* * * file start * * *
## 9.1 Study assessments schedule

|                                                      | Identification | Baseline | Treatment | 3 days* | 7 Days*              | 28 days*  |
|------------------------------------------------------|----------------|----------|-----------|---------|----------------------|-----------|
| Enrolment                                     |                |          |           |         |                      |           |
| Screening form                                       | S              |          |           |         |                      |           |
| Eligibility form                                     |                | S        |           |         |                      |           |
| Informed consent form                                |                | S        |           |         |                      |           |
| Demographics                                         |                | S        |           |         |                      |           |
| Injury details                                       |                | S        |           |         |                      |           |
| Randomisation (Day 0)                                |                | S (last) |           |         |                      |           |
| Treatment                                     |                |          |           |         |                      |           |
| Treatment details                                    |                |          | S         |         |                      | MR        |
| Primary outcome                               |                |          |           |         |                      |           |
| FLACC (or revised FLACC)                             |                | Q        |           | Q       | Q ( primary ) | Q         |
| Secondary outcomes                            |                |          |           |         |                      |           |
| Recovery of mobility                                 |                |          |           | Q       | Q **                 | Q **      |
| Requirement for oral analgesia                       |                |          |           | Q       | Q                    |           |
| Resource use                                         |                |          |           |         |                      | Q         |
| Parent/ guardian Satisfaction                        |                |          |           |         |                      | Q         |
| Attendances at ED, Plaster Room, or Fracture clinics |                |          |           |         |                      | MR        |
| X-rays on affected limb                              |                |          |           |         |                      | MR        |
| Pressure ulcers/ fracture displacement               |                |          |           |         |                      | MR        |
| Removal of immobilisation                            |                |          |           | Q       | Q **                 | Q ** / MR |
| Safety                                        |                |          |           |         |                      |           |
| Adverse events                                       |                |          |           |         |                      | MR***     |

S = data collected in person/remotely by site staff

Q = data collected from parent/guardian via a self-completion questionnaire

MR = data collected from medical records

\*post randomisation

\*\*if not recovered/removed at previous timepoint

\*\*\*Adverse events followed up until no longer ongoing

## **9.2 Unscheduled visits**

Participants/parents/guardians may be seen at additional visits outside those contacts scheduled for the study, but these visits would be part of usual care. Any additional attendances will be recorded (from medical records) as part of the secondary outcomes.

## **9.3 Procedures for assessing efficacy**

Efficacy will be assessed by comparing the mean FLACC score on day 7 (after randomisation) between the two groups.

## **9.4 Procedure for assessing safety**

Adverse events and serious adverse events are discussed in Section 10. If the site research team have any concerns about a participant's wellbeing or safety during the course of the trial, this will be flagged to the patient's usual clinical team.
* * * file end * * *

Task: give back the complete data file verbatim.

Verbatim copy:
## 9.1 Study assessments schedule

|                                                      | Identification | Baseline | Treatment | 3 days* | 7 Days*              | 28 days*  |
|------------------------------------------------------|----------------|----------|-----------|---------|----------------------|-----------|
| Enrolment                                     |                |          |           |         |                      |           |
| Screening form                                       | S              |          |           |         |                      |           |
| Eligibility form                                     |                | S        |           |         |                      |           |
| Informed consent form                                |                | S        |           |         |                      |           |
| Demographics                                         |                | S        |           |         |                      |           |
| Injury details                                       |                | S        |           |         |                      |           |
| Randomisation (Day 0)                                |                | S (last) |           |         |                      |           |
| Treatment                                     |                |          |           |         |                      |           |
| Treatment details                                    |                |          | S         |         |                      | MR        |
| Primary outcome                               |                |          |           |         |                      |           |
| FLACC (or revised FLACC)                             |                | Q        |           | Q       | Q ( primary ) | Q         |
| Secondary outcomes                            |                |          |           |         |                      |           |
| Recovery of mobility                                 |                |          |           | Q       | Q **                 | Q **      |
| Requirement for oral analgesia                       |                |          |           | Q       | Q                    |           |
| Resource use                                         |                |          |           |         |                      | Q         |
| Parent/ guardian Satisfaction                        |                |          |           |         |                      | Q         |
| Attendances at ED, Plaster Room, or Fracture clinics |                |          |           |         |                      | MR        |
| X-rays on affected limb                              |                |          |           |         |                      | MR        |
| Pressure ulcers/ fracture displacement               |                |          |           |         |                      | MR        |
| Removal of immobilisation                            |                |          |           | Q       | Q **                 | Q ** / MR |
| Safety                                        |                |          |           |         |                      |           |
| Adverse events                                       |                |          |           |         |                      | MR***     |

S = data collected in person/remotely by site staff

Q = data collected from parent/guardian via a self-completion questionnaire

MR = data collected from medical records

\*post randomisation

\*\*if not recovered/removed at previous timepoint

\*\*\*Adverse events followed up until no longer ongoing

## **9.2 Unscheduled visits**

Participants/parents/guardians may be seen at additional visits outside those contacts scheduled for the study, but these visits would be part of usual care. Any additional attendances will be recorded (from medical records) as part of the secondary outcomes.

## **9.3 Procedures for assessing efficacy**

Efficacy will be assessed by comparing the mean FLACC score on day 7 (after randomisation) between the two groups.

## **9.4 Procedure for assessing safety**

Adverse events and serious adverse events are discussed in Section 10. If the site research team have any concerns about a participant's wellbeing or safety during the course of the trial, this will be flagged to the patient's usual clinical team.